By now you’ve probably heard that we’re taking over Father’s Day, transforming it into National GeekDad Day. On top of all the other things already going on for the day, we thought it would be fun to talk to some of our favorite people at one of our all-time favorite entertainment companies about what Father’s Day means to them. The great folks at Disney were, as usual, more than happy to oblige, coming through with some great interviews and quotes, in addition to a lot of good stuff about upcoming shows we can expect to see.
First up is the new cartoon show Motorcity. We’ve really enjoyed this show since it premiered a few months ago, and the episode “Vendetta,” which premieres tonight at 9:30pm ET/PT on Disney XD, looks to be just as good as the preceding episodes. The show’s creator, Chris Prynoski, isn’t a dad yet, but he will be next month, so we think he’s entitled to celebrate. His plans show a sensibility that many GeekDads can subscribe to:
As a soon-to-be father, I can only hope my son will develop a taste for the finer aspects of geek culture. When he’s learning to crawl, I plan to place a Boba Fett and a Jar Jar figure on the carpet 12 feet in front of him and see which one he chooses;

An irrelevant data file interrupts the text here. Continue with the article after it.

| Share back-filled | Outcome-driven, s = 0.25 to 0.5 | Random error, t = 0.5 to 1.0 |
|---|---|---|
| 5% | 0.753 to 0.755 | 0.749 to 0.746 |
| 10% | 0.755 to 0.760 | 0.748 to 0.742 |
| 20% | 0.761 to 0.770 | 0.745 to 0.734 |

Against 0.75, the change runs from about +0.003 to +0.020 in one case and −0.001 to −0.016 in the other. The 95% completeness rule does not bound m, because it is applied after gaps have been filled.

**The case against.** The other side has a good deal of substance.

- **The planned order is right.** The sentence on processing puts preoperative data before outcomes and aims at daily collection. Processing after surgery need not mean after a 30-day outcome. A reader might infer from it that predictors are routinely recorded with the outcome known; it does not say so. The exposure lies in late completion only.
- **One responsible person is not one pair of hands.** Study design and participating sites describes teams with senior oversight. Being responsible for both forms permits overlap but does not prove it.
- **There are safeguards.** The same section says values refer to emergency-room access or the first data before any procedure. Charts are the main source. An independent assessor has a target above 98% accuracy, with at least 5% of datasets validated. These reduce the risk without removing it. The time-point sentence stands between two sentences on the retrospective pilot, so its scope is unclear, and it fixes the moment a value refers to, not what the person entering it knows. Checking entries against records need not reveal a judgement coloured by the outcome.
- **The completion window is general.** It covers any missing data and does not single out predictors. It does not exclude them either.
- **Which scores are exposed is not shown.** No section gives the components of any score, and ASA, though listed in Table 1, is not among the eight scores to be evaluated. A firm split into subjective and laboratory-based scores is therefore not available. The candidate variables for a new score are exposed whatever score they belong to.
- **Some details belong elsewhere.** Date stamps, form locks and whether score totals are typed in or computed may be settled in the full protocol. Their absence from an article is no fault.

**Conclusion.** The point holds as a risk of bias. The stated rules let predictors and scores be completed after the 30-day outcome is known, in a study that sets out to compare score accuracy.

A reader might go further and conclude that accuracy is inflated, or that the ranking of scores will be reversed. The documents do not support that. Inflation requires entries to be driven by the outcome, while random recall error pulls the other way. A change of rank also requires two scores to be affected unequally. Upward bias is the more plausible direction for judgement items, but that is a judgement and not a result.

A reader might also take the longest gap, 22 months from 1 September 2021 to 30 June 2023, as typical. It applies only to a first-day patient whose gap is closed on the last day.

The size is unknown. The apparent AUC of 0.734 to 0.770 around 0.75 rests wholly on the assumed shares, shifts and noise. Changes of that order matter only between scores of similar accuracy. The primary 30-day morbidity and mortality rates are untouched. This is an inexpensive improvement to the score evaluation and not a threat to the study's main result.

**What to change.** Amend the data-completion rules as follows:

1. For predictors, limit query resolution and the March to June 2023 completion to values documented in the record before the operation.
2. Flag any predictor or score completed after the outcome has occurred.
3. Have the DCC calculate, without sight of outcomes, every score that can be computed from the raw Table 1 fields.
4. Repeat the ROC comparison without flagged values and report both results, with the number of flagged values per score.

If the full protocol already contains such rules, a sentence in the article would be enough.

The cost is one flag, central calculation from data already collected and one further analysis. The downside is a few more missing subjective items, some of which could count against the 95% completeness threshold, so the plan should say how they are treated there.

Another show we enjoy, and which I’ve written about a few times, is Fish Hooks. The show’s creator Noah Z. Jones is a geek dad, and had this to say for National GeekDad Day, which expresses a sentiment I think few dads could fail to understand:
My kids have had a giant impact on of Fish Hooks. I’m sure if I wasn’t as deliriously tired and sleep-deprived as I am, the show wouldn’t be nearly as crazy!
The new 24-hour Disney Junior channel is getting in on the Father’s Day action in a gentler way, by way of an epsiodes in their Quiet Is… series of shorts titled “Dad Reading.” The short will premiere on Disney Junior on Father’s Day, June 17, at 8:25pm ET/PT, but you can see a sneak preview of it below!
The series’ composers William V. Malpede and Rick Garcia told us about the inspiration they got from their fathers while growing up:
I remember, as a young boy, the adventure of cold, snowy, nighttime bear hunts in a Chicago suburb forest. Dad said I just might see a bear… and I still remember that adventure of imagination!
My dad was a cowboy and an artist, and told vivid and incredible stories through his artwork. I’ve had the opportunity to live out every single one of those stories in my imagination.
Marvel Universe on Disney XD is doing its part to make Father’s Day geeky by having a mini-marathon of Ultimate Spider-Man from 11:00am – 2:00pm ET/PT, leading off with a new episode titled “Freaky” which includes an appearance by Wolverine. Interspersed with the episodes will be installments of Marvel Chief Creative Officer Joe Quesada’s Master Class, short bits in which he teaches his daughter and the audience how to draw various Marvel characters. Joe was kind enough to answer some questions about fatherhood’s effect on his work and what Father’s Day means to him — my thanks to Cecelia Nguyen at Disney for asking the questions for me, and for asking one of her own, as unfortunately Joe’s schedule and mine had no free time in common. Enjoy the interview below, and keep reading for more Disney awesomeness: